Pope Francis constantly reminds us of our duties to engage both in spiritual and corporal works of mercy as well as works of social action (the promotion of justice). These are integral elements of the Christian way of life. He rightly said: “None of us can think we are exempt from concerns for the poor and for social justice…Jesus tells us what the ‘protocol’ is, on which we will be judged. It is the one we read in chapter 25 of Matthew’s Gospel.”=
Charity involves more than feeding the hungry, sheltering the homeless, clothing the naked, visiting the sick and imprisoned, and burying the dead. We must also strive to address the root causes of injustice/social problems by being social justice advocates.
Charity alone will not build just societies; it will not transform society. You know the saying: “Give a man a fish and you will feed him for a day; teach him how to fish and you will feed him for life.” Creating a just society involves, inter alia, promoting authentic human development. Are we promoting the knowledge, skills, values, and attitudes that our people need to live as productive citizens in the 21st Century?
Mother Teresa was a model of charity, while Archbishop Desmond Tutu is a true advocate of social action—addressing unjust laws, policies, practices and political action. Mother Teresa rightly said: “What you can do, I can’t do, and what I can do, you can’t do, but together we can do something beautiful for God.” We need both kinds of advocates.
When we give money to the person begging on the streets, we are seeking to meet his/her immediate, short-term needs. We need to start asking the question: “Why are the poor poor?” They should not have to depend on our largesse.
We all have human rights and the economy should work for the benefit of all. The goods of the earth are there for all of us to share in but distributive justice remains a forlorn dream. We should consider the virtue of charity within the concepts of equity and equality. “No one can remain insensitive to the inequalities that persist in the world!” (Pope Francis).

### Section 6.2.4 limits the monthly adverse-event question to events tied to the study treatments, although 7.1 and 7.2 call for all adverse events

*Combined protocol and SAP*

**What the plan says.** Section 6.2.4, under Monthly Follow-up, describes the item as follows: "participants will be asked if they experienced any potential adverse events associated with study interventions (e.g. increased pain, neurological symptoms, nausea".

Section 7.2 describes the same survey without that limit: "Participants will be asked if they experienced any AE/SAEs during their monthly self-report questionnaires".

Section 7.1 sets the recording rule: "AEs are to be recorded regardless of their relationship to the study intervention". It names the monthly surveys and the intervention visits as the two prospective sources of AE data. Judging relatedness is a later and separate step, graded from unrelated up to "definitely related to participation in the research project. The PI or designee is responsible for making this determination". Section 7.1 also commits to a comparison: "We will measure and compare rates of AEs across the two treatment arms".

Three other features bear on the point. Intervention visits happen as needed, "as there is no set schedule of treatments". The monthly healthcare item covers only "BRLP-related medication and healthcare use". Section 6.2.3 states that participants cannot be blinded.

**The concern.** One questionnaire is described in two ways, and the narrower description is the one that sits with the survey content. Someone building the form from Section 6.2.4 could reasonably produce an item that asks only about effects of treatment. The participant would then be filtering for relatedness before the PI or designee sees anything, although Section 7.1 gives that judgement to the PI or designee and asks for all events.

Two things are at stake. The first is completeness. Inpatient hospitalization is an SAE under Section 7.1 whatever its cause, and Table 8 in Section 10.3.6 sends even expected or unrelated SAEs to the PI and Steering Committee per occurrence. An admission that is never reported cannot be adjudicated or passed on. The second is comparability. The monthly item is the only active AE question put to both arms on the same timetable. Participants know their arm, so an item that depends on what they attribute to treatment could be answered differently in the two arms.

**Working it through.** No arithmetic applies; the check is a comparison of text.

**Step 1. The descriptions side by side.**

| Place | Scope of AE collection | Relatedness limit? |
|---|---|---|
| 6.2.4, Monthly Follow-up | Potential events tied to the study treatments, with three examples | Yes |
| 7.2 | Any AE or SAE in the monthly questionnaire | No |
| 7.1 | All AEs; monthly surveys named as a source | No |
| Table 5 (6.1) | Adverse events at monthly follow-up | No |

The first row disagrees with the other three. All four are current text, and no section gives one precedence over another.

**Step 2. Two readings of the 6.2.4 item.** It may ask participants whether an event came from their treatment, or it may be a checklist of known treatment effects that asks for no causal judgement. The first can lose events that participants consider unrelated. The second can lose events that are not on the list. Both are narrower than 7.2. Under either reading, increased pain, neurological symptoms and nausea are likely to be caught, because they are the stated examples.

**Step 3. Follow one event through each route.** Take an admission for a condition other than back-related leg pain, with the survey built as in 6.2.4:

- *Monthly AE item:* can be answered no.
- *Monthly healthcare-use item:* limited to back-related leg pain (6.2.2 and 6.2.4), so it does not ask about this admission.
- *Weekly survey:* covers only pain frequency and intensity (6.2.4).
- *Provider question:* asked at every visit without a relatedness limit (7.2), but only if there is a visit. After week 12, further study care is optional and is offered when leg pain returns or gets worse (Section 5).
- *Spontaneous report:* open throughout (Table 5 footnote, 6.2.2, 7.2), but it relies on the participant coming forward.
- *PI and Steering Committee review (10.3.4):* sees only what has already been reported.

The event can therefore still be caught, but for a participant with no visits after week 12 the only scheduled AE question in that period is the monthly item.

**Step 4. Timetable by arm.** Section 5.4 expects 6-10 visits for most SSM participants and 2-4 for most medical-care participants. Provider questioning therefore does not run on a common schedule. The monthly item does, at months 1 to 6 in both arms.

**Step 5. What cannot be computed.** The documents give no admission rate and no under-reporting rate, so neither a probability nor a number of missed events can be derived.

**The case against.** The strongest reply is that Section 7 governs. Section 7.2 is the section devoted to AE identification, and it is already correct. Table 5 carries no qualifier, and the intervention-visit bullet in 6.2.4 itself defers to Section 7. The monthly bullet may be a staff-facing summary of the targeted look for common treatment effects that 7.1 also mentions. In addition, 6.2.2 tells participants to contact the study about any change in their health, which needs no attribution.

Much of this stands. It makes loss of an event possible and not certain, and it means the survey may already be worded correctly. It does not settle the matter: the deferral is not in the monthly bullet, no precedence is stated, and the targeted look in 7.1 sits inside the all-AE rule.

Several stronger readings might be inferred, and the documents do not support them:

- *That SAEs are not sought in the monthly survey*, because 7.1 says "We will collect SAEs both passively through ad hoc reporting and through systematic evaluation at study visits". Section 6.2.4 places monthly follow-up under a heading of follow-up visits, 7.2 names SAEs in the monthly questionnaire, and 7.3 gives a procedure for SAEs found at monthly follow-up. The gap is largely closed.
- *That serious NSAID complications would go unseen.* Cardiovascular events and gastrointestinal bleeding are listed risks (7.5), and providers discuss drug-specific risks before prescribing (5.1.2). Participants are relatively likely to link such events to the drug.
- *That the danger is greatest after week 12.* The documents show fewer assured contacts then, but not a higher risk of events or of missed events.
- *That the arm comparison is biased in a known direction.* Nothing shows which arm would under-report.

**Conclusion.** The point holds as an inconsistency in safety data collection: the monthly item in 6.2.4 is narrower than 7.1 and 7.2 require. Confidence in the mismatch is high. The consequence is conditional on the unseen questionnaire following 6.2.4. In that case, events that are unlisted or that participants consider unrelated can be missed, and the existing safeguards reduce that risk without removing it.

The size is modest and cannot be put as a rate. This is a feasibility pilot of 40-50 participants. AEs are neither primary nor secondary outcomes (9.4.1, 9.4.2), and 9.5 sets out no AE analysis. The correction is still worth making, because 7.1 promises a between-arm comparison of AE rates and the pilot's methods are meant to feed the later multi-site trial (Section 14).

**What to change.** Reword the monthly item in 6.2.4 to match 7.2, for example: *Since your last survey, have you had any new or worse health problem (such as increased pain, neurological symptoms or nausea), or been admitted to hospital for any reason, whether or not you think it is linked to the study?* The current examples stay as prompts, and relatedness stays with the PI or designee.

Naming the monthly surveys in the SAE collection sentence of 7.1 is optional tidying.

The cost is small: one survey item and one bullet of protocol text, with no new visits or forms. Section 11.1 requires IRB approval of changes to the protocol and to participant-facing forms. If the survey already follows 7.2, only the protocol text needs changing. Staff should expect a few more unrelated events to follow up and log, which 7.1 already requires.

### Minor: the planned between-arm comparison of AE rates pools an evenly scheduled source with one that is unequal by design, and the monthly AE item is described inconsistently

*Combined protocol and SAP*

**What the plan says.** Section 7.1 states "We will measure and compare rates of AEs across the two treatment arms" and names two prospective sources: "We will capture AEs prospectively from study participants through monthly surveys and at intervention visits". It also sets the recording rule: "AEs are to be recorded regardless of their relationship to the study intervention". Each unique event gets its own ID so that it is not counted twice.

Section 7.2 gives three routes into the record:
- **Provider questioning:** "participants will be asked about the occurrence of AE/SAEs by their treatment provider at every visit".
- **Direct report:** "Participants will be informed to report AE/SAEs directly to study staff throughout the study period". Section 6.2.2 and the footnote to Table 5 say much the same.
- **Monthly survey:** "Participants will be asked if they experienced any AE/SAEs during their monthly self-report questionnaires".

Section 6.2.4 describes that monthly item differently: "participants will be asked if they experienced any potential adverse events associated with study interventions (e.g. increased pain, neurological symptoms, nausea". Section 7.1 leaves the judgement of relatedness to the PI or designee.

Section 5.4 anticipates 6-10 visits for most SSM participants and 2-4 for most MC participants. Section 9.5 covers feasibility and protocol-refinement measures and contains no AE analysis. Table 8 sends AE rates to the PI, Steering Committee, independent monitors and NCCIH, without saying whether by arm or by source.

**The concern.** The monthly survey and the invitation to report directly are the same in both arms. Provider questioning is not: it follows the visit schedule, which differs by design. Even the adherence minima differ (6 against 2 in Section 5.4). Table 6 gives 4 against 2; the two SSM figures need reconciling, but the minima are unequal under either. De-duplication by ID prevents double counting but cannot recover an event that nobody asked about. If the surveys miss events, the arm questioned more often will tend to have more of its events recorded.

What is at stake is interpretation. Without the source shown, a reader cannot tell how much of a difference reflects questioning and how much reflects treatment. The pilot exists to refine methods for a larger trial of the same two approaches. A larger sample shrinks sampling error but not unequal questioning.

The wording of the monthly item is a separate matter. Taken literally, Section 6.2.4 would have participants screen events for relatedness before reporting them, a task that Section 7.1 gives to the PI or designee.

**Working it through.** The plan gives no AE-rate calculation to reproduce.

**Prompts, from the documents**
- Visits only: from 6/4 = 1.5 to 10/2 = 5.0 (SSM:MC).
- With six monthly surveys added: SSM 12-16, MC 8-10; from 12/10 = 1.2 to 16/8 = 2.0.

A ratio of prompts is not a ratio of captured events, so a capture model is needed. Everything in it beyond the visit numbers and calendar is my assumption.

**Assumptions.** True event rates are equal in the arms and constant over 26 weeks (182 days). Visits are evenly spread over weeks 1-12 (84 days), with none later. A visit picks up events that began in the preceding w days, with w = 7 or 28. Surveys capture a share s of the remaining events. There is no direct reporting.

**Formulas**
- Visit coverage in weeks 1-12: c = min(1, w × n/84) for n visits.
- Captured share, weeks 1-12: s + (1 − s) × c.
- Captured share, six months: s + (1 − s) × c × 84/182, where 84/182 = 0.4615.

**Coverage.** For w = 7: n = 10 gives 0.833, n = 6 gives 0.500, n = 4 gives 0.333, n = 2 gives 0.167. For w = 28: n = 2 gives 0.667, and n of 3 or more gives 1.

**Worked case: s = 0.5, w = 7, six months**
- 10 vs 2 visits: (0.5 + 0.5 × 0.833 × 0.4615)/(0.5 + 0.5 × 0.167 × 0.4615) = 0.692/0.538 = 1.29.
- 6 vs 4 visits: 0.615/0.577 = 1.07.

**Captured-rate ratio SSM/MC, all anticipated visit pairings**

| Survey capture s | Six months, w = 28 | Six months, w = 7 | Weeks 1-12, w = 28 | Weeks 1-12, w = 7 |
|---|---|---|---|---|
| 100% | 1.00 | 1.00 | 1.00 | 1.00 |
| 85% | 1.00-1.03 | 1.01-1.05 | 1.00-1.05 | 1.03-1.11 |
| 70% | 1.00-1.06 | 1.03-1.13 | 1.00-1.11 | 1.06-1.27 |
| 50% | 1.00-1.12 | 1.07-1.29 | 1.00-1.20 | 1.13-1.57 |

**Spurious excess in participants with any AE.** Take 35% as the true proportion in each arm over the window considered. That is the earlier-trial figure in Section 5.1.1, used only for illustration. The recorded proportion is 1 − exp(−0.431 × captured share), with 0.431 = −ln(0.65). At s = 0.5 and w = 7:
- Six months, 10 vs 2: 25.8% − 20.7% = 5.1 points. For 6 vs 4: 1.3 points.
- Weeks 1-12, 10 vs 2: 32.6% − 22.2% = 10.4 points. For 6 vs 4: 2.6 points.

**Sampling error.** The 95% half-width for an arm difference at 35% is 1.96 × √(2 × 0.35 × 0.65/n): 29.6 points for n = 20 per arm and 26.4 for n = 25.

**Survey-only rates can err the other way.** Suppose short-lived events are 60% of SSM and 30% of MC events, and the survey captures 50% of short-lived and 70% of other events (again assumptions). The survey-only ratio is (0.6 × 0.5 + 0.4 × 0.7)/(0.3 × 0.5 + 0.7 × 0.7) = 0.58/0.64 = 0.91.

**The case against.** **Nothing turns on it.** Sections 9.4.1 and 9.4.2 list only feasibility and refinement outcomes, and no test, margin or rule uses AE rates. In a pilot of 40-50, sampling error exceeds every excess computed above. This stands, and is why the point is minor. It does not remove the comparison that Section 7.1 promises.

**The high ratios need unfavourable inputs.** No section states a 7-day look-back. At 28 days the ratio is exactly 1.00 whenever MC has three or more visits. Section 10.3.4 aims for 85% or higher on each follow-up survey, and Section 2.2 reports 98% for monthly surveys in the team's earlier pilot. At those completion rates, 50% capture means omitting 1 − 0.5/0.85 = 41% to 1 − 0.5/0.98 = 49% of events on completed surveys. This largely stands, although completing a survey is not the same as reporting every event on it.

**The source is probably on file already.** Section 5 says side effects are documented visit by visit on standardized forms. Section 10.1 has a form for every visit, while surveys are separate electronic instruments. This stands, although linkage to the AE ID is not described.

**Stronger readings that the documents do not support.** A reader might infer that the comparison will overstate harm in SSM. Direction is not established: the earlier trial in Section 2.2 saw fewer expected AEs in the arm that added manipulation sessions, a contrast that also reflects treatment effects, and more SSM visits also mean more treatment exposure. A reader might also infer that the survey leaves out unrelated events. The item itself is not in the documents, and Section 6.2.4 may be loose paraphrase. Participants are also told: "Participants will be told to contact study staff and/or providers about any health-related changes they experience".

It is time to combat individuality, selfishness and indifference, and open our eyes to what it means to be people of faith. For Christians, to be Christ-like we need to act as He did. His mandate is clearly outlined in Luke 4:18: “The Spirit of the Lord is upon me because He has anointed me to bring good news to the poor. He has sent me to proclaim release to the captives and recovery of sight to the blind, to let the oppressed go free.” Let’s show that we are true witnesses to Christ by the way we live and the example that we give. And let us anchor our social justice ministry in prayer.
On International Day of Charity, let us renew our resolve to do as Gandhi said and “BE the change” we “wish to see in the world”. Let us find new ways of standing in solidarity with those in need in our communities, for example: the homeless, indigent, elderly, lonely, sick, shut-ins. There are so many ways in which we can promote charity and justice.
The most popular parenting memes, blogs, and vlogs all seem to have one thing in common—they encourage parents to do what feels best for them.
What’s ironic about Caribbean parents following such advice, is the fact that the parents writing these blogs live in countries where it would be illegal to discipline in the way in which we “feel” it to be best practice.
These bloggers live in countries where child services WILL take your child if you consistently miss school. They will not be so lenient with parents that send children to school with no books, no food, and no bath.